Every new experience


The evening sky is painted an orange shade that defies description. Spun gold? Gold cotton candy? Faraway buildings and trees are silhouetted against this backdrop. Most birds are already tucked into their cosy nests. There is a lull, as day winds down and shakes hands with twilight. The evening sky never looks the same, each evening is different. I stand on the balcony and soak-in the peace.

My kids barge into my reverie. It is the weekend and they want to order-in pizza. I agree, and soon, with a few clicks, the order is placed. In just under forty-five minutes, the familiar square cardboard box is delivered, accompanied by that mouth-watering aroma that every pizza-lover relishes. Hmmm!

But what has become such a regular part of our lives now, was once a new experience for me. When we were kids most meals were home cooked. We rarely ate out. My mom made yummy Indian food, sweets and savouries at home, and we looked forward to all the treats she cooked for us.

When I left for university, I fondly remembered and yearned for my mom’s food. By the time I started working, most meals were eaten out, with friends and colleagues. And that was the time I ate my first-ever pizza. A new outlet had opened in the city close to my place of work, and all of us went over.

And that’s when I smelt a pizza for the first time, that unique melding of cheese, bell peppers, olives, pineapples and other veggies. My favourite part was adding the chilli flakes on top for that extra burst of flavour. We loved the pizza even more because of the experience of trying something for the first time.

Image courtesy – http://www.shutterstock.com

It was something new, something shared, something exciting, a new type of food, a slice of another culture. And we were never the same again. We had changed.

And that is true of all the new things we try in life. Some are great experiences, while some don’t go at all well; but each one of them changes us in subtle ways.

My kids are happy, and predictably disappear into their rooms. As I close the lid on the pizza box and clean up, night has fallen, and a few stars are twinkling high up in the firmament. The sky has also changed.

Watching the rain….


I received this photo on our family group yesterday – a picture of my little niece and her grandmother watching the heavy rain through the window.

A baby and her grandma, who are seven decades apart, and are looking out the window. My niece is watching the rain, transfixed by the play of the street lights on the falling sheets of rain. Her grandmother derives joy from watching her granddaughter, reveling in her widening eyes, her cooing and her babbling at the rain.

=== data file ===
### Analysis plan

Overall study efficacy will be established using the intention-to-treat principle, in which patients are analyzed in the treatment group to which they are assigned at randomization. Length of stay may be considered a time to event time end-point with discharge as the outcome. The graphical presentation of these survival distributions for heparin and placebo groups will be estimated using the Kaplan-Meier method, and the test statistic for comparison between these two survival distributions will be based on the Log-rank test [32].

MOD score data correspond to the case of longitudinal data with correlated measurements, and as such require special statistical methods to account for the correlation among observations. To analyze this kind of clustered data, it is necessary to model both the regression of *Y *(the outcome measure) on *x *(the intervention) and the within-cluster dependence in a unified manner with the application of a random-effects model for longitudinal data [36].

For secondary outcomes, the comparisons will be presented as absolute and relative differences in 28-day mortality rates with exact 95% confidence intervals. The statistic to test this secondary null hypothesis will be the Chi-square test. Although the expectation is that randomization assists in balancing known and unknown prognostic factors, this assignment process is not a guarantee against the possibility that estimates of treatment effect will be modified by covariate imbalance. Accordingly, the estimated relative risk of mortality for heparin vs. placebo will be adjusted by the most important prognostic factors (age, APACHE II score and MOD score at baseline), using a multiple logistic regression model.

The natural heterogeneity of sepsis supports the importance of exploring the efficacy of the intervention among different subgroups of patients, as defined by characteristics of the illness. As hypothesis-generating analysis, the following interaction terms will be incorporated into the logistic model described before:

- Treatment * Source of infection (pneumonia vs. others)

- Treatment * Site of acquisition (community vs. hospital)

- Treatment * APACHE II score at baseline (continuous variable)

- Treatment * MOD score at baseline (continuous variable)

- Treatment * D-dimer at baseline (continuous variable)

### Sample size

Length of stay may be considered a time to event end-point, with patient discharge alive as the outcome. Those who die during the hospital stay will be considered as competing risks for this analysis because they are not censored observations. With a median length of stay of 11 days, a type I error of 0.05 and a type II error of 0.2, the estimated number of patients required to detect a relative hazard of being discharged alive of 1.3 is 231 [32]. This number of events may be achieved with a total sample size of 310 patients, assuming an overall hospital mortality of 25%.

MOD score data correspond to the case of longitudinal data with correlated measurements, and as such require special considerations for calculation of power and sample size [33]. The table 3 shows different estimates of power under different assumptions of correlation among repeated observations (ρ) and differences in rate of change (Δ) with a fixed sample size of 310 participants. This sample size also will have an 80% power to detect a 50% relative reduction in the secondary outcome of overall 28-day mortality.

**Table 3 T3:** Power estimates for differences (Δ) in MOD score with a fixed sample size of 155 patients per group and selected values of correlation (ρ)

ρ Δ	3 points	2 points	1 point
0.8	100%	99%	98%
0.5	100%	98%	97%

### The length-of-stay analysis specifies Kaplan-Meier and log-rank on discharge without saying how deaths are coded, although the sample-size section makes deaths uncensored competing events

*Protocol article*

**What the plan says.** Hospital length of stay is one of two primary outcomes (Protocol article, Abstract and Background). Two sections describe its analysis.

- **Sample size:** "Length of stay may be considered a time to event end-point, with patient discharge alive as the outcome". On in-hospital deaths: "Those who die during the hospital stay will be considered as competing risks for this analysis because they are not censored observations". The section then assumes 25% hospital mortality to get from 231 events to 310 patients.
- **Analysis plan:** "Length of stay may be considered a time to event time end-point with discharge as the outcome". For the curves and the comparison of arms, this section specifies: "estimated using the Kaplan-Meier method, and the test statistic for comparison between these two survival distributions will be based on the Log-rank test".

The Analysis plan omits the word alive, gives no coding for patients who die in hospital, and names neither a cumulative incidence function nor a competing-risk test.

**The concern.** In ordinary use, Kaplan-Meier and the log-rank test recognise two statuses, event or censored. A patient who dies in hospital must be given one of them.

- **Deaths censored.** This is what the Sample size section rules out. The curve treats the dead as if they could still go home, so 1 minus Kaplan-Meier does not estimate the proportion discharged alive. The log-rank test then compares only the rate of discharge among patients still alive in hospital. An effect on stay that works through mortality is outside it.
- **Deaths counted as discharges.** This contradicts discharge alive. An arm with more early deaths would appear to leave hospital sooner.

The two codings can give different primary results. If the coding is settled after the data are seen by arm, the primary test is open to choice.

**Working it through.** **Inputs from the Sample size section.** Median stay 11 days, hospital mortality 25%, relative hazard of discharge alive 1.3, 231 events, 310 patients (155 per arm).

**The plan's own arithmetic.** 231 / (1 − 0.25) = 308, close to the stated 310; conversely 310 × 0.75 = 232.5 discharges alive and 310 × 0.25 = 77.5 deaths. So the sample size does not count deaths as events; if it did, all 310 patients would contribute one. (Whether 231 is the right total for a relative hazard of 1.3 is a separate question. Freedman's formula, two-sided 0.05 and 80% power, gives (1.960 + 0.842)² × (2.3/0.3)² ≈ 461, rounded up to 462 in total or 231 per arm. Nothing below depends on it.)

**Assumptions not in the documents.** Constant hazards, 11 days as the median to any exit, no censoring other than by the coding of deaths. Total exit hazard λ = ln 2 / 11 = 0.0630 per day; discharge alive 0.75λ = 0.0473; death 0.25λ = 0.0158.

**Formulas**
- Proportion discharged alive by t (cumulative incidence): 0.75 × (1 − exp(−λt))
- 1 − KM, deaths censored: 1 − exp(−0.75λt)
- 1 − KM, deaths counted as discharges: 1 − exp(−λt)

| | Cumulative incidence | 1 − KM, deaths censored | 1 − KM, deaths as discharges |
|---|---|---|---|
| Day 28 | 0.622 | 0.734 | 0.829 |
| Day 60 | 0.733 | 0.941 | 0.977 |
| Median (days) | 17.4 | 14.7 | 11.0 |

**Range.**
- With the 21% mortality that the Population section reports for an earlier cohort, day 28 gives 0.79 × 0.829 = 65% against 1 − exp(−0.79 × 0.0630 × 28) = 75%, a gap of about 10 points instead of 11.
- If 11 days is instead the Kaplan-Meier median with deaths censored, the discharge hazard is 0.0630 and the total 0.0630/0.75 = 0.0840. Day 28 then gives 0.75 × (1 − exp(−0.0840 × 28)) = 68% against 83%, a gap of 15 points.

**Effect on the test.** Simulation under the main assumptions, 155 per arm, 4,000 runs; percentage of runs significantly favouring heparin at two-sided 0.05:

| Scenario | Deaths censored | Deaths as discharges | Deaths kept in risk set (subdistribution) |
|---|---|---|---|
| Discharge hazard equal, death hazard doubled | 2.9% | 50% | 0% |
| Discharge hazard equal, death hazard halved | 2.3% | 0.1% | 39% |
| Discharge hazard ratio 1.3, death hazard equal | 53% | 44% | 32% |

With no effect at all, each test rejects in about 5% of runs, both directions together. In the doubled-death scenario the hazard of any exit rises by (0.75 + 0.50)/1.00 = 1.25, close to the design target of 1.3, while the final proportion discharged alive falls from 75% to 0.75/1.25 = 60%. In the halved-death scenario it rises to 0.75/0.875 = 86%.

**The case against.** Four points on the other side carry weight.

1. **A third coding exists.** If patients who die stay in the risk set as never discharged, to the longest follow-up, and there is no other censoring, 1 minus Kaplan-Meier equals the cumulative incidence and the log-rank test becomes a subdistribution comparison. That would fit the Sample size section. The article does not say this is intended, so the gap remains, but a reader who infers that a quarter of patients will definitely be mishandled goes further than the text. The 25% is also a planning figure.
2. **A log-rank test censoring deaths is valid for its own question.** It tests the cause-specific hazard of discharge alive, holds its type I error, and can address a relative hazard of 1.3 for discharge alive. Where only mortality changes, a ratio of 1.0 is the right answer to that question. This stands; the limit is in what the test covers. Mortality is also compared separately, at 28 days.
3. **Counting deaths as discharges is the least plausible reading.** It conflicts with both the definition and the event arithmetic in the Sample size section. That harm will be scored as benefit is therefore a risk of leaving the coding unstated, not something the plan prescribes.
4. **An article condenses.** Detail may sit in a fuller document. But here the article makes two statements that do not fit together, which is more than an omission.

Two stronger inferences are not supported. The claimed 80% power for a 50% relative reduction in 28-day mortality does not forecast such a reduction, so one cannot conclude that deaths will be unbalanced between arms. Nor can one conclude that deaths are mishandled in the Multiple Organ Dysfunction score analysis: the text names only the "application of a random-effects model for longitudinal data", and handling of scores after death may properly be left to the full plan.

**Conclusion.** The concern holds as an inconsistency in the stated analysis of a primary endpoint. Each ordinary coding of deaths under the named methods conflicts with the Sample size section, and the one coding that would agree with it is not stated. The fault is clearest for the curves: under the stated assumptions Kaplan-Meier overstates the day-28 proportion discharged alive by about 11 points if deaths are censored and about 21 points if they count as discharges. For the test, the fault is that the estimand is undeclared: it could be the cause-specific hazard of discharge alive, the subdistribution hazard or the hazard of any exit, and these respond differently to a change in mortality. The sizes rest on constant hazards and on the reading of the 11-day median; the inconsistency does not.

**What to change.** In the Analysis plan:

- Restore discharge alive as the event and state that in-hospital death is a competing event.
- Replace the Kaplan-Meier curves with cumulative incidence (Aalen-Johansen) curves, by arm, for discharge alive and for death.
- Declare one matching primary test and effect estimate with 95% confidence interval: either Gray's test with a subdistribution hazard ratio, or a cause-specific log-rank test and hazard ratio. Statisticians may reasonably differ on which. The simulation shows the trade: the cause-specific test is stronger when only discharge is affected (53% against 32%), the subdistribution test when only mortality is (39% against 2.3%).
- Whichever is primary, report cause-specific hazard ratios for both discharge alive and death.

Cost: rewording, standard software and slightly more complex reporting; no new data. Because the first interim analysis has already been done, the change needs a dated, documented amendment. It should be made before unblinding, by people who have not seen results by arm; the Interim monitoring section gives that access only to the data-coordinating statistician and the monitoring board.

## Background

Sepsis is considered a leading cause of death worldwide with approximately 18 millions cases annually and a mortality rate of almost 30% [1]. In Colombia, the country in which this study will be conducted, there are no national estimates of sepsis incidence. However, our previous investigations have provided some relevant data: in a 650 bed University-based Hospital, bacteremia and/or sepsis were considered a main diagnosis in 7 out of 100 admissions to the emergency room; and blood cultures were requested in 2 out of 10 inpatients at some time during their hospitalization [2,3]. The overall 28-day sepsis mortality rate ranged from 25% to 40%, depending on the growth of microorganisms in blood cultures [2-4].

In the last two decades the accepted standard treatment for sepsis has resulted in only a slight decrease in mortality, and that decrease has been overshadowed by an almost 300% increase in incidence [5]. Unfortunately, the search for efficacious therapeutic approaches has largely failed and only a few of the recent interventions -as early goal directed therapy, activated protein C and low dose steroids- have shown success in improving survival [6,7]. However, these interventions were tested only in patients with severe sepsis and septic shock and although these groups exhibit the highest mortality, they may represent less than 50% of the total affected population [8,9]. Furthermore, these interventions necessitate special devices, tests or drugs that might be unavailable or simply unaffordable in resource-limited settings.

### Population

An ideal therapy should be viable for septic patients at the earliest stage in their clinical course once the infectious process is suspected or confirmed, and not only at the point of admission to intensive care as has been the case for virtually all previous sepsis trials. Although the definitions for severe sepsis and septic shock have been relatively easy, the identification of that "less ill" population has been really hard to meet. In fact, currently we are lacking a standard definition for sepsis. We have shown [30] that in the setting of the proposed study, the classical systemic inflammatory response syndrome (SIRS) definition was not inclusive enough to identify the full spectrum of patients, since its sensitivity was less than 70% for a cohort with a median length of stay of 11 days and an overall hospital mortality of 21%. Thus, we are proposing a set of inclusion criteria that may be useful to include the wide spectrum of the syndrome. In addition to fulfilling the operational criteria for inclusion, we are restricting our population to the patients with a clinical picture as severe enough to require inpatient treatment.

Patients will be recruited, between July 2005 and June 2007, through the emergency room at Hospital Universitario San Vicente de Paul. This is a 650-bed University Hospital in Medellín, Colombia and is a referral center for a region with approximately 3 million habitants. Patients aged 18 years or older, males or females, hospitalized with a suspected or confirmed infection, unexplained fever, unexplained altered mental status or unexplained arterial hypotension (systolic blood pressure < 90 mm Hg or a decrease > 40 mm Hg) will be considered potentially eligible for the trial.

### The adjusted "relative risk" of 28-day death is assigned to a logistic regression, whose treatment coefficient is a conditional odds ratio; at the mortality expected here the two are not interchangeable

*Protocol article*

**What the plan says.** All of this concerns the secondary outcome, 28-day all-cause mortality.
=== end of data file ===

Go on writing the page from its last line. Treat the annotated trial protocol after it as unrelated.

One is beginning this journey called life, where rain will mean splashing fun, paper boats, samosas and hot chocolate. For the other, who has seen life, the rain evokes so many memories of the past, of being a child, of being a teen, a married woman, a mother and now a grandmother. She has seen rainy days and ‘rainy days’ in this long journey called life.

Time seems to stand still, only the lashing rain can be heard. Just like everything else in nature, rainfall is part of the changing seasons; this is also true of our lives, change is happening all around us.

Life flies past in the blink of any eye, but then again, life also stops for a brief beautiful moment like this, when time and age become irrelevant, when only pure love exists.

Change


It was a Friday evening, a few evenings ago, and my kids were home, ensconced in their rooms. I walked around the house, clearing and putting away stuff, room by room. I suddenly looked out of the window, and was stopped in my tracks.

The late evening sky was a breathtaking sight. Trees were silhouetted against a canvas of pinkish-orange; a shade that defied description. I felt transported to another world. Time seemed to stand still. How did I miss this, all these days? Did this magic happen everyday? I was sure it did.

Sometimes work pressure and chores take over your life; where there is simply no choice except to run this race and get things done.

Cut to a few days later, another Friday evening. Mother Nature gets busy, she is racing too. She has no time to show case her verdant beauty. The skies open up and heavy rain lashes all through the week. Rumbling thunder and lightning take turns to make announcements.

I watch this spectacle from my bedroom window. Lashing rain that splatters forcefully on the windows; raindrops who seem to surrender all their energy to the window and slide weakly down the glass in thin streams, joining their brethren in rapidly forming puddles.

I realize that nature has her busy and calm periods, her emotional and peaceful moments too!

Soon, my husband walks in; a spring in his step simply because it is the weekend. He asks if we can go out for dinner?

I am game. The kids…..they want to order-in and do their own thing. The rain has stopped, and the rays of the late evening sun are draped across the sky.